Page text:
Pic: Dionisius Agius/University of Leeds. Read more about this remarkable object here and here. See this Tumblr post for a 15th-century globe made from an ostrich egg.

I don’t usually reblog my own posts, but this older one is just too appropriate for today: Happy Easter to all!

(via latining)

6 notes

In conclusion: accepting the claim that online bullying can be traumatic may involve a shift in how we think about internet interaction. Generally, this shift entails taking more responsibility for the way we treat people online, taking online communication more seriously, and letting go of some stereotypes and misconceptions about the internet and mental illness. That sounds like hard work. I’m not surprised people find it so inconvenient.
Miri at Brute Reason

Filed under yes this

68 notes

brutereason:

Last week I was meeting with a new client who wanted to tell me about his cultural background (he’s a Bukharan Jew from Central Asia). He said that in his culture it would be unheard of for children to move away from their parents’ homes before they get married, and married sons tend to stay in the family home and just build a new wing onto the house. He contrasted this with middle-/upper-class American culture, in which children are expected to move away for college and then never come back.

I said that my own family falls somewhere in the middle, where staying together would’ve been preferable but my parents encouraged us to leave because they wanted us to have the opportunities that big cities have. So now my brother’s in Chicago and I’m in New York and nobody really thinks this is IDEAL, because the ideal would have been if my parents had found jobs in a city like Chicago or New York and we had all stayed together.

Anyway, this morning I saw one of those political cartoons about an American middle-class family demanding of their son why he’s still living at home with them (while college debt is a monster sitting next to him at the table), and it occurs to me how bizarre this view of adulthood really is. In other cultures, there’s nothing odd about being an adult, especially an unmarried adult, who lives with their parents. In fact, it’s often the preferred situation.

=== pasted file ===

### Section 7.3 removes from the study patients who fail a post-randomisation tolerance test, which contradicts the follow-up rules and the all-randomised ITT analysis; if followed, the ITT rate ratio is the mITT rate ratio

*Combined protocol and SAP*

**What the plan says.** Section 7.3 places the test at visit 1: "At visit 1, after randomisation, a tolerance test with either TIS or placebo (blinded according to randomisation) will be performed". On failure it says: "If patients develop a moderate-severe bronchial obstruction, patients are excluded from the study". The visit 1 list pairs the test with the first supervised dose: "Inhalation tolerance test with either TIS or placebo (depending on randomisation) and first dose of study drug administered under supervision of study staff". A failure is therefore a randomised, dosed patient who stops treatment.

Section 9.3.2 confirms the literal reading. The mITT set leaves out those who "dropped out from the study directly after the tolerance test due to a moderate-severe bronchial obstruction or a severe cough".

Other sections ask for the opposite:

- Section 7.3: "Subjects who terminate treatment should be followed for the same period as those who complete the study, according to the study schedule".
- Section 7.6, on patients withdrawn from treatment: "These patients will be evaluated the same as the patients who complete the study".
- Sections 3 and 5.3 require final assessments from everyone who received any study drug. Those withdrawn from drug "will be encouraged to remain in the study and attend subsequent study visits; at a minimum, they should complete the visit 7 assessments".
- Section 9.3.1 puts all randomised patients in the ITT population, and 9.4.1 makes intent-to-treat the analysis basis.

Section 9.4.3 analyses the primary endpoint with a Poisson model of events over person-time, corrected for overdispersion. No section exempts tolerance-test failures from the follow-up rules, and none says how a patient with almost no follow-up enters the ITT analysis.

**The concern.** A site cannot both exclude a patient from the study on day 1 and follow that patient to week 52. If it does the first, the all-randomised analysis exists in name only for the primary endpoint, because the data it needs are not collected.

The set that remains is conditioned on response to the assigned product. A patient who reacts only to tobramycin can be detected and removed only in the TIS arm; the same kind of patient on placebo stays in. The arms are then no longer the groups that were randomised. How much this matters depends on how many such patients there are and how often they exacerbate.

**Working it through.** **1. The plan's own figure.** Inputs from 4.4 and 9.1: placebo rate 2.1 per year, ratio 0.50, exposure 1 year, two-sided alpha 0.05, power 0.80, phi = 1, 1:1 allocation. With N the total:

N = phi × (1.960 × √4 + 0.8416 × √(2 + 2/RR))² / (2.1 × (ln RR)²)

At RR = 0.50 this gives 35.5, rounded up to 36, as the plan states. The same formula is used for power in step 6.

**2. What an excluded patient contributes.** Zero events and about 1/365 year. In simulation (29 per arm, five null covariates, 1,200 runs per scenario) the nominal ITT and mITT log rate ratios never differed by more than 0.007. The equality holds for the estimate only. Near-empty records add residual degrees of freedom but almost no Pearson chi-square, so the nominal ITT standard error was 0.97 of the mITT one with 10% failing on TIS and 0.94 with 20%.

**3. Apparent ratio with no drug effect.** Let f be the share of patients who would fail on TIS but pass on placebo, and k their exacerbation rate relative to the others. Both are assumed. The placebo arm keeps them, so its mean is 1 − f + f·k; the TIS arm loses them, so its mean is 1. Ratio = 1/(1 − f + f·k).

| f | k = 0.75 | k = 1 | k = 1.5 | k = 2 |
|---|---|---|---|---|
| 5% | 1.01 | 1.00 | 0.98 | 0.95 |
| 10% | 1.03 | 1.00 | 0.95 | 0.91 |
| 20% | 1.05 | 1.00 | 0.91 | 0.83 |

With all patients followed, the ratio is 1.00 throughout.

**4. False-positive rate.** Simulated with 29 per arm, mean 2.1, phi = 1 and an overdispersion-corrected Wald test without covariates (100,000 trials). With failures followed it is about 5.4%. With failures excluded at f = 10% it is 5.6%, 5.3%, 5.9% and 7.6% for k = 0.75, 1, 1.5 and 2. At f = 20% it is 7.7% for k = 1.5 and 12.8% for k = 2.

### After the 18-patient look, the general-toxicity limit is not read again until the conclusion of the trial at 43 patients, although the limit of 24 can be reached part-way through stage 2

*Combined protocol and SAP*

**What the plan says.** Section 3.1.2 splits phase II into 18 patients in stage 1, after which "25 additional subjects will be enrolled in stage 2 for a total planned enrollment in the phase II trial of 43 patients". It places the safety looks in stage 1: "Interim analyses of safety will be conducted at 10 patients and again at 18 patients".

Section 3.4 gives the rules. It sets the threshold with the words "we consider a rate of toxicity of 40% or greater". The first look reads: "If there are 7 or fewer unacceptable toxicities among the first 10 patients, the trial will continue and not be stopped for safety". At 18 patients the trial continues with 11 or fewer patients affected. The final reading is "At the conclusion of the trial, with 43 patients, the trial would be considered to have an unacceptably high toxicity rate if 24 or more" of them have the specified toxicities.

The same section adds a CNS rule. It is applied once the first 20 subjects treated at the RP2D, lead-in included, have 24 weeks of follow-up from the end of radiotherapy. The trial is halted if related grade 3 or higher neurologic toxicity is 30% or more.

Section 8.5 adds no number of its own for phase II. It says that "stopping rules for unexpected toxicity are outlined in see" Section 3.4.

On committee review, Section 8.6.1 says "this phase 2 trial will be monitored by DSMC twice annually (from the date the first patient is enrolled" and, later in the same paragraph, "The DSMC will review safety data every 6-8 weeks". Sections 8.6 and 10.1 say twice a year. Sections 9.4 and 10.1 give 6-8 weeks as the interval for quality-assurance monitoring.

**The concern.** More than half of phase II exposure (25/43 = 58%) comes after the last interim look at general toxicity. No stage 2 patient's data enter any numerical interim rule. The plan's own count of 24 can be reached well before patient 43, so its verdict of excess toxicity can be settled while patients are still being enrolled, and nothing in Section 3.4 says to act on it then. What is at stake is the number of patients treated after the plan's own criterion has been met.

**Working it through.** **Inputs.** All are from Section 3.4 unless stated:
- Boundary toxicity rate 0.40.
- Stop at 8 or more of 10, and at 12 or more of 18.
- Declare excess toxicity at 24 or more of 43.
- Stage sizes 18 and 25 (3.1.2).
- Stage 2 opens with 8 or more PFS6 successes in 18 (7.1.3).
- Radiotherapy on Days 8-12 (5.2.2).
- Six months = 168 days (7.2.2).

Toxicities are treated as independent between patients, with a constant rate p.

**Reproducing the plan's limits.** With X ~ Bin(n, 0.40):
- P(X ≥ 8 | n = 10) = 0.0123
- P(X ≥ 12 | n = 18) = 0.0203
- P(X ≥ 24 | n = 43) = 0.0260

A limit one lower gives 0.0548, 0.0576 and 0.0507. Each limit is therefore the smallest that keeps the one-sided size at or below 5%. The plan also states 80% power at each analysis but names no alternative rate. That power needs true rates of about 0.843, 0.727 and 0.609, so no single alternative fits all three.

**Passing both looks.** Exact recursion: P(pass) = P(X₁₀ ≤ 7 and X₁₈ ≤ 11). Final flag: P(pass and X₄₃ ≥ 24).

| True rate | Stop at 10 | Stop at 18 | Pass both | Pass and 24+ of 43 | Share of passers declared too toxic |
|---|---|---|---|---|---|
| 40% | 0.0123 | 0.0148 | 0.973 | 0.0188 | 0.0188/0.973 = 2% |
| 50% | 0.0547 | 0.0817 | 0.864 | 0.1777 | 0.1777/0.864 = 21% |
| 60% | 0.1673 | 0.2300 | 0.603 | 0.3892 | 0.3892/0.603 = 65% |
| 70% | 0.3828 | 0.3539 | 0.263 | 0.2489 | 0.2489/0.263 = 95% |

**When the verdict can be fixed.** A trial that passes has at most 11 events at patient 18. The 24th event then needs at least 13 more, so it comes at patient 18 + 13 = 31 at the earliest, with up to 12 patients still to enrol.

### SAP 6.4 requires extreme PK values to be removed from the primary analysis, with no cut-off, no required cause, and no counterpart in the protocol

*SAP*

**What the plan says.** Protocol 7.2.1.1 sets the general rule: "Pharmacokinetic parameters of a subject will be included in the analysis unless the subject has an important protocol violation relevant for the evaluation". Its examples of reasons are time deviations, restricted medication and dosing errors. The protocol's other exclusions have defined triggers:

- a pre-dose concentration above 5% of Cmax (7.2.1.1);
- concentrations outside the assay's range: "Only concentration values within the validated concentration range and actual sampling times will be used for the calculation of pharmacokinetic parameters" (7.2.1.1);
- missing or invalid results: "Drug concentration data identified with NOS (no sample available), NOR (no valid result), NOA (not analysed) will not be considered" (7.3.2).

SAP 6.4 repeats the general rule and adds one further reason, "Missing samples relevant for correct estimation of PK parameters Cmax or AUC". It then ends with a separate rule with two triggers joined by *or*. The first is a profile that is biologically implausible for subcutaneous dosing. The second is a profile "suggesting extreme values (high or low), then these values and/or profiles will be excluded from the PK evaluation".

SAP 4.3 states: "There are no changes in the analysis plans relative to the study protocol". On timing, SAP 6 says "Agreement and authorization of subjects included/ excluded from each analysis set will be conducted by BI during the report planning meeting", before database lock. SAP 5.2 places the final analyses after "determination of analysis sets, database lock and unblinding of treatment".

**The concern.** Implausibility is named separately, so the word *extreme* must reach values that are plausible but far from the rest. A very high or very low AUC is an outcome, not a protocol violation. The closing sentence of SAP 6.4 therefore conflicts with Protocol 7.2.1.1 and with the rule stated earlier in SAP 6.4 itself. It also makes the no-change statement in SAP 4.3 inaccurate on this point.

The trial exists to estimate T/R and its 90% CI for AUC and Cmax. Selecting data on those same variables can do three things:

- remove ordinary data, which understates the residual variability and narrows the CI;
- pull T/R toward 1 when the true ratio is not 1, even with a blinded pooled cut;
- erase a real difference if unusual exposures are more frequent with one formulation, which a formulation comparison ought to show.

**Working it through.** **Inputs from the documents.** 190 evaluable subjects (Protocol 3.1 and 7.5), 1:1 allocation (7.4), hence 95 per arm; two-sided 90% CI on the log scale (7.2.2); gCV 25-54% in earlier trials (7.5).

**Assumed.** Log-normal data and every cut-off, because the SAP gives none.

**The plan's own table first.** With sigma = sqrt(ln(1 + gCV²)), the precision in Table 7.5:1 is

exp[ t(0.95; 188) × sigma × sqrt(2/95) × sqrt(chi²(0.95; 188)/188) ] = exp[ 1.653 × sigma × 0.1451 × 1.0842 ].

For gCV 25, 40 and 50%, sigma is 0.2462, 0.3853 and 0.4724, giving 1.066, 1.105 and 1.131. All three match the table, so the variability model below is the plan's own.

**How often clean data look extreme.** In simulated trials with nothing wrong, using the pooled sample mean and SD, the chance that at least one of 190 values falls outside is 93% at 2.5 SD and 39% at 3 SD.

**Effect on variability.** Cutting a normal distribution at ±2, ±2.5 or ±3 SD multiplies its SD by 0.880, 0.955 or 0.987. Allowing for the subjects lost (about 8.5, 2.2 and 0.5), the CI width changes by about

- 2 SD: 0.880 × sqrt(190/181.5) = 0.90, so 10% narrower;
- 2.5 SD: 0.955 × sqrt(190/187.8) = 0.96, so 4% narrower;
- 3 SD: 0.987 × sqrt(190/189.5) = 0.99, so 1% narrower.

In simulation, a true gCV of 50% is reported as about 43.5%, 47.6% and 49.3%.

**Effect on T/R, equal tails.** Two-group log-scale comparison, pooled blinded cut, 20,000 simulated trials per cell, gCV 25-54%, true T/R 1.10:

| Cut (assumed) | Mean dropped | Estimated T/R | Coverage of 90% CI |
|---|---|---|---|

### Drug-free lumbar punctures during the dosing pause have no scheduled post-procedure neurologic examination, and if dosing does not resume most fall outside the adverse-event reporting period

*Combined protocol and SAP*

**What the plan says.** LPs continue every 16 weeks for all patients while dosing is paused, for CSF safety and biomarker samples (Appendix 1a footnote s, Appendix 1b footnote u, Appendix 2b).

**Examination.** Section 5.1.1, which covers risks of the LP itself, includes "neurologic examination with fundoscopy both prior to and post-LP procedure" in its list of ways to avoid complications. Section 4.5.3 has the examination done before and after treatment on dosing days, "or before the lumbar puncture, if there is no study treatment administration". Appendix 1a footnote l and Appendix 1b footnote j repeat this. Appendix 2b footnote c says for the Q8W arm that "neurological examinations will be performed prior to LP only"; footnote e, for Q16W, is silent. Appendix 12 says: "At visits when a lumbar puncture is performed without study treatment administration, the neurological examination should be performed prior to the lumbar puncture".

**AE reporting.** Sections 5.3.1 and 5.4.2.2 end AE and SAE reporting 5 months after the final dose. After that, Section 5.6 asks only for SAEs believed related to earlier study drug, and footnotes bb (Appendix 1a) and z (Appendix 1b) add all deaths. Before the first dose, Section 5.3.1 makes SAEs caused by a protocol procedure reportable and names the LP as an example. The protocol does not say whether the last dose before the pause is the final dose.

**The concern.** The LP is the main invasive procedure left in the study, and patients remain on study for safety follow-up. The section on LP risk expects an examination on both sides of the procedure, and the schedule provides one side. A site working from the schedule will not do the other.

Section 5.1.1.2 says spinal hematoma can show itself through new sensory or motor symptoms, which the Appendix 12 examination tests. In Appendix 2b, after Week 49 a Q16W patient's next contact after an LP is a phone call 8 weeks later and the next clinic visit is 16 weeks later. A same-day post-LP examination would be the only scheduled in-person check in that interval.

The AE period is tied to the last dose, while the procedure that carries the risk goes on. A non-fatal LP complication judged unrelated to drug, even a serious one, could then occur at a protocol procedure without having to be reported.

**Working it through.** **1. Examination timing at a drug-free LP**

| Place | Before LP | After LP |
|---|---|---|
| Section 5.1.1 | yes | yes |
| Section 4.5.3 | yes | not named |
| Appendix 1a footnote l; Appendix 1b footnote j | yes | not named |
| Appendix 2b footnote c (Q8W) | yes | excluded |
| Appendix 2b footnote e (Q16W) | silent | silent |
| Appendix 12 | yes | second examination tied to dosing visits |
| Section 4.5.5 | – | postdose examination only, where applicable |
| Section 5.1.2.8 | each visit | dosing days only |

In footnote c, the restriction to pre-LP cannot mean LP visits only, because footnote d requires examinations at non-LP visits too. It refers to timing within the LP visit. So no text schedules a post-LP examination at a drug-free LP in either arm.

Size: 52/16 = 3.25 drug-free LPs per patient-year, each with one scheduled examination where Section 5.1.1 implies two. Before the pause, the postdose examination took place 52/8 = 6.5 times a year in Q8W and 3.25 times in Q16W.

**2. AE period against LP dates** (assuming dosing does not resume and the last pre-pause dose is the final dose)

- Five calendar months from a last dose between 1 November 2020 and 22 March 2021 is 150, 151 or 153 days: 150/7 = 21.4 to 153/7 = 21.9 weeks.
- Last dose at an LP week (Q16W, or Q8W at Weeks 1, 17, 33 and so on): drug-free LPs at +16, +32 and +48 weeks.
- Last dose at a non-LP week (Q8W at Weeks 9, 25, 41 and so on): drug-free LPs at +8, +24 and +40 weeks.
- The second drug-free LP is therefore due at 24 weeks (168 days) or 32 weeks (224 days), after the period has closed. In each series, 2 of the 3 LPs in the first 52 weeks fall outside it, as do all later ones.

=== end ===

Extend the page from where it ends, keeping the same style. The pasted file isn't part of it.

I don’t know that I’d prefer to live in my parents’ home if it were in New York, but I’m also not sure I see the inherent good in living alone. It’s a waste of money, it’s lonely, and whatever useful “life skills” I’m picking up right now, I could’ve just as easily picked up by taking on more responsibility in my parents’ home, as I might’ve if I lived with them post-graduation. I don’t particularly care about having the freedom to bring partners home since I don’t date anyway. It’s obviously impossible since I’m never moving back to Ohio unless I’m literally forced to by being unemployed, but I wonder how long it’ll take American culture to catch up to economic reality and accept that adult children living with their parents is not some horrible failure but rather a common practice throughout the world.

In so doing, we (Anglophones? Anglophones plus other parts of Western Europe? I’m not sure where the boundaries lie on this particular cultural phenomenon) will need to build models of adulthood and independance that, y’know, work with being under parental roof. The overbearing (*insert migrant group here*) Mama / domineering (*insert same group here*) Papa are stock tropes of Angophone pop culture for a reason - anglophone cultural expectations of parent/child relationships in adulthood are often at odds with those of migrant communities.

(And this isn’t just a trope - I’m thinking of a really interesting study done a while back on not-straight people from Arabic-speaking communities in Australia - and the overwhelming number of respondants for whom respecting their parents, remaining part of their cultural group, etc, was far and away more important than being Out About Their Orientation. One section of the study report talked about the angst that is caused by the dominant you-must-come-out-and-be-yourself-to-be-a-fully-grown-queer narrative when projected onto those folks. Different priorities, yo.)

Filed under thinky thoughts